The social organisation of Mystacina tuberculata: roost-selection and courtship behaviour

Kathleen Collier


The New Zealand lesser short-tailed bat, Mystacina tuberculata (Gray, 1843), is the only extant species in the family Mystacinidae (Dobson, 1875; Daniel, 1979), the only fully-temperate bat pollinator (Cummings et al., 2014), one of only two confirmed lek-breeding bats (Toth et al., 2015a), and the most terrestrial bat in the world (Riskin et al., 2006). Given the number of unique features exhibited by M. tuberculata, the species is of great interest to behavioural ecologists. There are three designated subspecies, of which two (M. t. aupourica and M. t. tuberculata) are classified by the New Zealand Department of Conservation as Nationally Endangered and the third (M. t. rhyacobia) as At Risk (O’Donnell et al., 2013). Under the IUCN Red List classification scheme, the species is listed as Vulnerable (O’Donnell, 2008).

Recent studies of a healthy M. t. rhyacobia population in Pureora Forest Park, Central North Island, have yielded new insights into the breeding behaviour of temperate bats (Toth et al., 2015a; Toth 2016a). In lekking species, males aggregate and display to attract females; they do not provide resources as an incentive to mating and take no active role in parental care of offspring (Bradbury, 1977; Höglund & Alatalo, 1995). As a result, there are fewer factors confounding female mate choice than in other mating systems. In M. tuberculata, males display to females during the summer and autumn (February – May) by singing and scent-marking (Toth et al., 2015a). Displays take place in singing roosts – usually small crevices in trees – which are spatially aggregated in the vicinity of communal roosts (Toth et al., 2015a). Although it was originally believed that singing roosts were defended by solitary males, recent research using automatic PIT-tag readers has revealed that some roosts (dubbed “timeshares”)  are occupied sequentially by up to five different males throughout the night (Toth et al., 2015a). Whilst cooperation by related individuals has been found in other lekking species (Krakauer, 2005), Toth (2016a) determined that kin selection (Hamilton, 1964) is unlikely to be the sole explanation for this strategy. Other potential hypotheses include lower-quality males collaborating to hold a scarce resource and/or to produce a continuous display (singing is energetically costly, and weaker males may obtain better results by using more energy for shorter periods than by attempting to display all night). Individual males have been observed approaching their shared singing roost when females enter during others’ shifts, possibly indicating the use of a ‘sneaker’ strategy as an attempt to ‘steal’ matings (Toth et al., 2015a). The degree of social relatedness among timeshare males (e.g., time spent roosting or foraging together; length or frequency of association; engagement in age-related cohorts) is unknown (though see Toth 2016a; 2016b).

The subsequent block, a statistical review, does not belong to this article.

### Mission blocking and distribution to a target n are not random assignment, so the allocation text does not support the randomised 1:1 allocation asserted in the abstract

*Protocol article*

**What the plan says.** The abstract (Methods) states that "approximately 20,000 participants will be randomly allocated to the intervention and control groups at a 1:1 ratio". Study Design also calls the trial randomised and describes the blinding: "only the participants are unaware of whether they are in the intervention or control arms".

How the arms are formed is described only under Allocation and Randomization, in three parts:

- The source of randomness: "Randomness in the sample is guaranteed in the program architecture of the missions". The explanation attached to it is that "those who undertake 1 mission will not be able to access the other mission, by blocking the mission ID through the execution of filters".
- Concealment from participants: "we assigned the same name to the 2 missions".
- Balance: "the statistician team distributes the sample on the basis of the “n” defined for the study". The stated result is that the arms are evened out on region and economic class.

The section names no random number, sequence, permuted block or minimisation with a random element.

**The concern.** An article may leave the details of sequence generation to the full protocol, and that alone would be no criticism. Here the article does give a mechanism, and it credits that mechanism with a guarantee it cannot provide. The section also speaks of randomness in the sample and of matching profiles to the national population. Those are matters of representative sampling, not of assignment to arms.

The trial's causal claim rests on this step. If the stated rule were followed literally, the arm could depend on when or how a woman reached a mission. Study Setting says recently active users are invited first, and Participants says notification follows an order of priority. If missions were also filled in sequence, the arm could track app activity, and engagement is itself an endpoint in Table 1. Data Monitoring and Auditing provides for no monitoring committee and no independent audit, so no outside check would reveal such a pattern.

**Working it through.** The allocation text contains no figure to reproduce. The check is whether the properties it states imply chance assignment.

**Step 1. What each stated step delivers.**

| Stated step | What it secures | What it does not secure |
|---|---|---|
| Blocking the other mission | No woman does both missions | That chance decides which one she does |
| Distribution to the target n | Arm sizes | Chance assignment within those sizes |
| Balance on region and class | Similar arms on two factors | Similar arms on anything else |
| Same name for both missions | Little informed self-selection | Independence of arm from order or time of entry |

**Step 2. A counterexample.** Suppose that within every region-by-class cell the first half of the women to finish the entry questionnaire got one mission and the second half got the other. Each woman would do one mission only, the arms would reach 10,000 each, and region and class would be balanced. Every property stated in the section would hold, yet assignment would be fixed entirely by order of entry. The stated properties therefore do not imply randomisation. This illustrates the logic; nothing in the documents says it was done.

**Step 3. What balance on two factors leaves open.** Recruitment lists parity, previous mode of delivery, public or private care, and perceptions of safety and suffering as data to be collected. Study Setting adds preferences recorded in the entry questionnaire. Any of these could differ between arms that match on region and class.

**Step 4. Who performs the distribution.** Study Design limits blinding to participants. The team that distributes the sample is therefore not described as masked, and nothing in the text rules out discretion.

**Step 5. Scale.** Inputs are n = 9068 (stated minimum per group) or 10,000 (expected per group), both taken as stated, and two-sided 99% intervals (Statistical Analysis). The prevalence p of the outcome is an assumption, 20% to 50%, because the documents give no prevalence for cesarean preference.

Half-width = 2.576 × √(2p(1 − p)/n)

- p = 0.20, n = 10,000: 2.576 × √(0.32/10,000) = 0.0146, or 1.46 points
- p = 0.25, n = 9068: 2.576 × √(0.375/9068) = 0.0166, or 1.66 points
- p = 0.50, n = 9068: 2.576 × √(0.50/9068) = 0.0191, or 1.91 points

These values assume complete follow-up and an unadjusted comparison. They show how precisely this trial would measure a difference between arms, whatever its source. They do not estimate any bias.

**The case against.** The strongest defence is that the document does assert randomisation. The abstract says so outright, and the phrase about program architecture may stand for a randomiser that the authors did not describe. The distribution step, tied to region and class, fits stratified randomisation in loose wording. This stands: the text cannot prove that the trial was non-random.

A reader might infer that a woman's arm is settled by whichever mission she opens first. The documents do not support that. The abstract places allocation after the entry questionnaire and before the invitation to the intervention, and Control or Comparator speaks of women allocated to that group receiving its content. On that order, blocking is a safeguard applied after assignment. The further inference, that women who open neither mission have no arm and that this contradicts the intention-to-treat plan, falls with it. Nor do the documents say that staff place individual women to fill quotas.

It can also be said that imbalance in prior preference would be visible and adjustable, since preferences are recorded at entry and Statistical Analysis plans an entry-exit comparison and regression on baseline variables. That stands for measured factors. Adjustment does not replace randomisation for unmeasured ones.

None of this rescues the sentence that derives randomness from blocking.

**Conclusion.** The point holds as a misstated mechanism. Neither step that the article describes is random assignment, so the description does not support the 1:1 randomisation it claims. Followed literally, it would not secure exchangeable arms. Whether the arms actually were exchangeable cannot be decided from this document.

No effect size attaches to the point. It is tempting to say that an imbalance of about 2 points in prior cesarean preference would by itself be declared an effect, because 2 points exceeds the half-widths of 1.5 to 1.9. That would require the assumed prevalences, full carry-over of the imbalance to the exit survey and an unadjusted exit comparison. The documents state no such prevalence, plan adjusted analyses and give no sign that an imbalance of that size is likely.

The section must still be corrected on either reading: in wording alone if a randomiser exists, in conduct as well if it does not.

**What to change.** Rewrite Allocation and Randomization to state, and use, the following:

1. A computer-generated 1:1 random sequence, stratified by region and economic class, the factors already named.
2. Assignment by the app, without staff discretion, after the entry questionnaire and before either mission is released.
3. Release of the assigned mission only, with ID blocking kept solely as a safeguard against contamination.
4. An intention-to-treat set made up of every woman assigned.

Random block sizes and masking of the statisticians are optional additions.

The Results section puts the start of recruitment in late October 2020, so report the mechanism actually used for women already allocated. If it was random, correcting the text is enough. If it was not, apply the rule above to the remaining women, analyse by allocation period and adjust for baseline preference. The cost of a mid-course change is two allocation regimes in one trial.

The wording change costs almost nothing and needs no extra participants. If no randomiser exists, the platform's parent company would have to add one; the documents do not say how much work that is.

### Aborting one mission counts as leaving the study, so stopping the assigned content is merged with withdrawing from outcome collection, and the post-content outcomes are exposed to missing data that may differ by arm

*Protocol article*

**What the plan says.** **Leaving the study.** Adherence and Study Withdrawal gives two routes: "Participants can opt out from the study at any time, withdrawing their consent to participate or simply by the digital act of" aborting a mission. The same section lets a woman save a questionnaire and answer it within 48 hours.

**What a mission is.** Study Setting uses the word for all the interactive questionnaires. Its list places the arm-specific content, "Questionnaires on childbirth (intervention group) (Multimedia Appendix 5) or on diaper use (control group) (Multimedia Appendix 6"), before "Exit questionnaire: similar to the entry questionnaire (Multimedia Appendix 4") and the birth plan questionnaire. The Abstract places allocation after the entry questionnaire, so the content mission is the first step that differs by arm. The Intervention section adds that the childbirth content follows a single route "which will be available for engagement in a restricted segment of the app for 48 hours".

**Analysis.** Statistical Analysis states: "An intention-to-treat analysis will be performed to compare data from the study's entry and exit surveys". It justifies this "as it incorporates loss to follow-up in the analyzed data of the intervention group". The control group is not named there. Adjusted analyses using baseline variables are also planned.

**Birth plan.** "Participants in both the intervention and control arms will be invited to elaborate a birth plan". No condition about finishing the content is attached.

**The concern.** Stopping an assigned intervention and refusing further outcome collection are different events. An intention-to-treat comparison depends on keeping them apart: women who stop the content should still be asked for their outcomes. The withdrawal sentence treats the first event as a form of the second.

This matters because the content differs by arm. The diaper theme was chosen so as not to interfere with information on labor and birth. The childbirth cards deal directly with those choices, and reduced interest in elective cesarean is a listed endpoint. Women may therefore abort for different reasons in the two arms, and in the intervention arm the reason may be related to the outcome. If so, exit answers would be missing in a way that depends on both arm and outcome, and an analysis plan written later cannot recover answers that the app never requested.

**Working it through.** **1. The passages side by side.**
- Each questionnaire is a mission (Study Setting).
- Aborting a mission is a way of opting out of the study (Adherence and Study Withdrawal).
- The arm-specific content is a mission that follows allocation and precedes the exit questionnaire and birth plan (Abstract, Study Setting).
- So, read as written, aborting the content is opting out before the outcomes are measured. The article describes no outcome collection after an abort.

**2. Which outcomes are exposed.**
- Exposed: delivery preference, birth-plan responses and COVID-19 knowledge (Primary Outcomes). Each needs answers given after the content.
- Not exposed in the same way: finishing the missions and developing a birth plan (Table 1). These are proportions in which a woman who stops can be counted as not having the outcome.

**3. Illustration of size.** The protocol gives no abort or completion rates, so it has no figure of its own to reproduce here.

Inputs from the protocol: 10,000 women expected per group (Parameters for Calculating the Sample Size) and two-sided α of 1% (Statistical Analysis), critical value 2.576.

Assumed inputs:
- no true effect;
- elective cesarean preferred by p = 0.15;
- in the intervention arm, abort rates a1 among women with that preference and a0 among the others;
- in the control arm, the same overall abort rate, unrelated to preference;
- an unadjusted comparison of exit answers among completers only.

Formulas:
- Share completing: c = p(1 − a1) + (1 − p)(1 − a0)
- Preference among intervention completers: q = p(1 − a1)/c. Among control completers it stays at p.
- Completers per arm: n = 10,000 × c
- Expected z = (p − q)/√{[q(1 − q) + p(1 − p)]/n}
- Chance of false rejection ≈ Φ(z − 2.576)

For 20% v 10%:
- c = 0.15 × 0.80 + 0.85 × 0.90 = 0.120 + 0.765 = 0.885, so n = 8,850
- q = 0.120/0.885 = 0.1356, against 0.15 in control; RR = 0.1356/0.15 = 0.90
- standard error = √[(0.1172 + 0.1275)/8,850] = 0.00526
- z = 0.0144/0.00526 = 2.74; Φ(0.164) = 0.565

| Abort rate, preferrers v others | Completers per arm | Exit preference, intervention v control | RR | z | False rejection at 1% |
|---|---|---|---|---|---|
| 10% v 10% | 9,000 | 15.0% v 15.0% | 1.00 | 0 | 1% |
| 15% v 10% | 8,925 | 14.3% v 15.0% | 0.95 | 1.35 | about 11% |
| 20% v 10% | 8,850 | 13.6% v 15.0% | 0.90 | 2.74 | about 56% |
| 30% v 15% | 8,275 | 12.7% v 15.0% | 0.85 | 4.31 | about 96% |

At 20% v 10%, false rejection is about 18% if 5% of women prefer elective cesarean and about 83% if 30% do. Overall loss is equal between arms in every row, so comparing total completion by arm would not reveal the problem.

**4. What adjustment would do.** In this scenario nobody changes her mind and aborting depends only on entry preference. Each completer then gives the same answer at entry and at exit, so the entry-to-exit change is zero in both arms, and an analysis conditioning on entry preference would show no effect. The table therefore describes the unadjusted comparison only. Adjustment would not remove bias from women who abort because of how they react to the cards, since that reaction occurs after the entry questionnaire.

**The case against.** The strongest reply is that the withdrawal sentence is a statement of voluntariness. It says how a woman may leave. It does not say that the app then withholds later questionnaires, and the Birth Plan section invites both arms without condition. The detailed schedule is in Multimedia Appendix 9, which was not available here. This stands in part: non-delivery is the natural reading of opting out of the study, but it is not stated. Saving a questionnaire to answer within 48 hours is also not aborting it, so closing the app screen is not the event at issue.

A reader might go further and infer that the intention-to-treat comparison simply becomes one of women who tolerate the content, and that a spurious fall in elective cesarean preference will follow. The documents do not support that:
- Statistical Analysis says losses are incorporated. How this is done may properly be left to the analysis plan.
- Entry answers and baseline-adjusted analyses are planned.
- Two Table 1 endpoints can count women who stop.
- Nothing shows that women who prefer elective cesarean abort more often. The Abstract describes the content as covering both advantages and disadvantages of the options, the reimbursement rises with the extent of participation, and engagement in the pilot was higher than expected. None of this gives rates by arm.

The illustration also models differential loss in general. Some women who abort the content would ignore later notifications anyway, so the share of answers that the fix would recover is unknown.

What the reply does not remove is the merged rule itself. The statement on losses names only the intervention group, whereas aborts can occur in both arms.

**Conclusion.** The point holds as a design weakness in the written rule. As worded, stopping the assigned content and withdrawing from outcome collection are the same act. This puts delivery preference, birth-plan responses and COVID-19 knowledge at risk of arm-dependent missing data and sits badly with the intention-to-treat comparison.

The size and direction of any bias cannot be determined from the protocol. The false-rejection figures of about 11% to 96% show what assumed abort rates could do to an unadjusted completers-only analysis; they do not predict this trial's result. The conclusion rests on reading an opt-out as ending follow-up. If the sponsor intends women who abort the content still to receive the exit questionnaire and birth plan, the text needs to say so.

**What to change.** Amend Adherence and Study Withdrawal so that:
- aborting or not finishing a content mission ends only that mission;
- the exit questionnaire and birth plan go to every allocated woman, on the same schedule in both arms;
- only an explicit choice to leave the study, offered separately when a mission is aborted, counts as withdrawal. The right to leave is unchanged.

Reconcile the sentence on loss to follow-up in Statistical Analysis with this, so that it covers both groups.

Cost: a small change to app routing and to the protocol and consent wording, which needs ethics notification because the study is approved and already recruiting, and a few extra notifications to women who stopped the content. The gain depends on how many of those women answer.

Research Aims and Objectives:

The purpose of my study is to examine the interactions and social-networking behaviour of Mystacina tuberculata together with the environmental factors that may influence roost selection.

Specific objectives are to:

  • Identify environmental predictors of roost-selection and re-use by M. tuberculata in Pikiariki Ecological Area, Pureora Forest Park;
  • Examine the use of time-share singing roosts in M. tuberculata with reference to the degree of social relatedness among time-share males;
  • Examine the influence of male vocal parameters on mate selection by female M. tuberculata through playback experiments.